North Carolina - Knives in the Workplace, Guns in the Parking Lot

Hello. I work for a company in North Carolina that has a strict “no weapons” policy. I have two questions as to how NC law pertains to this company policy:

  1. I know that the law specifically gives any establishment the force of law to prohibit firearms, but I do not see anywhere in the law that gives them the same power over knives. If I’m correct, this would mean that the company policy carries the force of law against firearms, but that it cannot legally apply to otherwise lawfully carried knives. Is there some text somewhere that I’ve missed, or is this correct?

  2. I know some states have laws protecting civilians’ right to keep a firearm locked up in their car in otherwise gun-prohibited places. I believe NC has this allowance for many cases, like being on school property, but it does not seem to be specifically applied to areas prohibited by establishment postings. Does this mean that even if my weapon is securely locked in my car in the company parking lot, I would still be in violation of the law due to the company’s no-weapon policy? If so, I would effectively be unable to carry on my way to and from work, just because I’d have nowhere to put my gun while I’m in the office.


I don’t know about North Carolina law (I’m not a lawyer), but the Florida permit is called a Concealed Weapons License because the license covers not only guns but knives and other weapons. It is possible NC’s laws - and especially your employer’s “no weapons” policy references the same lack of differentiation between the two.

I suggest you contact a lawyer in NC to get clarification.


I suspect that most would use the term “weapon”, which creates a whole different body of muddy water. My Bic pen is a weapon. Comb. Toothbrush. It gets ugly right out of the gate. (I’m in NC too and our office-when I was going there-was 100% no weapons on the property or you’re likely fired.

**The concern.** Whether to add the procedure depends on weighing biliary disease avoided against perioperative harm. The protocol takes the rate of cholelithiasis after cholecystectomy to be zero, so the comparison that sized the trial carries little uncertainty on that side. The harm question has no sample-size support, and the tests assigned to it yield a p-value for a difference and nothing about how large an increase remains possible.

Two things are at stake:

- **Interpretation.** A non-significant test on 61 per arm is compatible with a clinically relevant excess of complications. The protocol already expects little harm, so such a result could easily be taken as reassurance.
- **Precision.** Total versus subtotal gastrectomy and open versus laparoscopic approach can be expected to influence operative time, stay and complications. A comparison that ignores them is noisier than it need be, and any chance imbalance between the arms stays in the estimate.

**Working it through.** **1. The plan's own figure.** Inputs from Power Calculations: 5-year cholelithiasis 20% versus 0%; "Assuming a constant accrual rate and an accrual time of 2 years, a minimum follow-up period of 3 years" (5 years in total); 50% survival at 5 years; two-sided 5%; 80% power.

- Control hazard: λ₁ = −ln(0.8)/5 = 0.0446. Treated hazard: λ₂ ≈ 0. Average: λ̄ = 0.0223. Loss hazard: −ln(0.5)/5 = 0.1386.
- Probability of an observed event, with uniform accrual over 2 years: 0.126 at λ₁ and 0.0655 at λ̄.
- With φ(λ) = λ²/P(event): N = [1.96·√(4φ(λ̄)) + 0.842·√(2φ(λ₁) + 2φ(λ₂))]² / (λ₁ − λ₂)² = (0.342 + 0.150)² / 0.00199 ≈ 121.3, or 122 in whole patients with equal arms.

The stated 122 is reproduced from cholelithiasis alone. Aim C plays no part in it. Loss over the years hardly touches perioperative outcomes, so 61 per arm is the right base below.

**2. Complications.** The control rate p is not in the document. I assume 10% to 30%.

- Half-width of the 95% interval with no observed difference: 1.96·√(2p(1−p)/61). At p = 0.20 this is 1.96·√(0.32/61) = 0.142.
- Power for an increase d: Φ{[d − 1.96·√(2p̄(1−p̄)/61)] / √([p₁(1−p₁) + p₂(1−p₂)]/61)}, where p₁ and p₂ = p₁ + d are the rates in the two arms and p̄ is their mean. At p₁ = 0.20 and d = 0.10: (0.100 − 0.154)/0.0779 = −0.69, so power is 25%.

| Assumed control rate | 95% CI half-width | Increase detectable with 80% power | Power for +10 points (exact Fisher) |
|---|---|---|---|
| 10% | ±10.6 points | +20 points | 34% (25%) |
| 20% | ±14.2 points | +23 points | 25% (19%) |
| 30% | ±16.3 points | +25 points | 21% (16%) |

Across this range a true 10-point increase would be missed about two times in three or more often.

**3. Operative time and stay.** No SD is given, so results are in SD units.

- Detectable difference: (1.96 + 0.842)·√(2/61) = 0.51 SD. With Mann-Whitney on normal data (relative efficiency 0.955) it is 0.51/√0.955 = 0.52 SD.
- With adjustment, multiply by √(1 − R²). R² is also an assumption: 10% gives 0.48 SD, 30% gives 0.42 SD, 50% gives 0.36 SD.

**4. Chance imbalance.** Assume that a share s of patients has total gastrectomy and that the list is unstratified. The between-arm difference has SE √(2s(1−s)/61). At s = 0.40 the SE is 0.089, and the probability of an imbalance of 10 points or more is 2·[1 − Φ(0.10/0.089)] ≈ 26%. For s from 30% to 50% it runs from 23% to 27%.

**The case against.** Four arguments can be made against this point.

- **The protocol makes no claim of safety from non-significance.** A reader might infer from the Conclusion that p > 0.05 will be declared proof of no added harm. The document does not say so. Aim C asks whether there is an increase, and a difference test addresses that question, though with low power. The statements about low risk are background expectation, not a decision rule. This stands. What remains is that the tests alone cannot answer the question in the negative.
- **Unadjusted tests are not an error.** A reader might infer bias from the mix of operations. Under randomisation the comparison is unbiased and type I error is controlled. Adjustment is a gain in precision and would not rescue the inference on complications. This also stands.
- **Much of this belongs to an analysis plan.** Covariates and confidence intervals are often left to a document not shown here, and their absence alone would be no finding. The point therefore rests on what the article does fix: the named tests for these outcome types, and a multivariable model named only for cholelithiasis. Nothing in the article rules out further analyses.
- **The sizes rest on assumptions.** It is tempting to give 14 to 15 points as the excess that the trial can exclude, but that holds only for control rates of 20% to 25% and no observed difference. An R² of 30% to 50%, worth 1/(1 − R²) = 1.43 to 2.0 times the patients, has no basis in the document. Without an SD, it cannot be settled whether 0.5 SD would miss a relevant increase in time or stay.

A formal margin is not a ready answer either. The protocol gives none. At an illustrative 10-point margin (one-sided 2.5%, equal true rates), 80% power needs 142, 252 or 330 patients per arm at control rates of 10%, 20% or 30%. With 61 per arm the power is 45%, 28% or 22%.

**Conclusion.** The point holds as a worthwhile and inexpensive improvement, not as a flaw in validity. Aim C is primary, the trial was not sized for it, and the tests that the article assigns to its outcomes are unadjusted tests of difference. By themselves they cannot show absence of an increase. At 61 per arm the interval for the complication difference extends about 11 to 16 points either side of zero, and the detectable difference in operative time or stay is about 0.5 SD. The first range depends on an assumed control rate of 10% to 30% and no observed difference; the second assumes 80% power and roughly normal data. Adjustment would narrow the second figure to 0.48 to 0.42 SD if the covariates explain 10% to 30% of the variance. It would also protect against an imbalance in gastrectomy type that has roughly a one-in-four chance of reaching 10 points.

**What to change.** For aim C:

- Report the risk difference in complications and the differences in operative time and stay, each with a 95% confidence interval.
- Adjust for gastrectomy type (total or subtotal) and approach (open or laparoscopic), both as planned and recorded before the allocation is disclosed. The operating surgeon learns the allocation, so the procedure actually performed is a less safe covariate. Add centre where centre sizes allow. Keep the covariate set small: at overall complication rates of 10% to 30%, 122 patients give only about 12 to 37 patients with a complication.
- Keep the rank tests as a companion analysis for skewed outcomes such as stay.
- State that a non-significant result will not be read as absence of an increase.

@OldGnome NC law does seem to differentiate between handguns and knives:

A permit does not authorize a person to carry a concealed handgun in any of the following:

(8) On any private premises where notice that carrying a concealed handgun is prohibited by the posting of a conspicuous notice or statement by the person
in legal possession or control of the premises.

Actually, reading this again, could this be interpreted to mean that one can disregard these signs as long as they are open carrying? I can’t find anything that says establishments can ban firearms period. This specifies a concealed handgun. I would never try this, but it’s an interesting loophole. I think I may take your advice and contact a lawyer. I would certainly like to know exactly what I’d be dealing with were I to take a pocket knife into the office, intentionally or otherwise.

As for the company wording, @Brad you are 100% right. The policy very vaguely prohibits “weapons of any sort” which is a poorly conceived policy because not only can anything be used as a weapon, but many things that would often be seen as weapons (a knife) can definitely be carried with no intention of using it as one. Is a knife carried solely to cut open boxes considered a “weapon”? I want to get clarification from the company without painting a target on my back…


Try wwwDOTknifeupDOTcom

They have knife laws by state in easily searchable format.


I’m a NC CC instructor and I’d like to make just a few quick points.

1- Knives are NOT covered by your CC License because it’s strictly a handgun license, and if you shove one down into your pockets it’s an unlicensed concealed deadly weapon. Of course we are not talking about grandpa’s old pen knife but the “tactical” SD blades need to be carried clipped to the edge of the pocket opening so they are not concealed.

2- There is no penalty for carrying in a place that is posted because you might miss the sign(s). But if asked to leave you MUST or be arrested for trespassing which is a criminal offense.

3- Anyone who owns or manages any private (including commercial) property can post it and prohibit all carrying of firearms (Concealed or open) on the premises. They don’t even need to post it. They can just ask you to leave.


@Enzo_T Yeah I’ve been making sure to stick with manual-action folders to stay within the “ordinary pocket knife” definition for concealment.

I’ve read that clipping a knife to the edge of the pocket may be kinda iffy because concealment isn’t really defined. I’d hate to meet a cop having a bad day who decides my pocket clipped knife is concealed. What are your thoughts on this?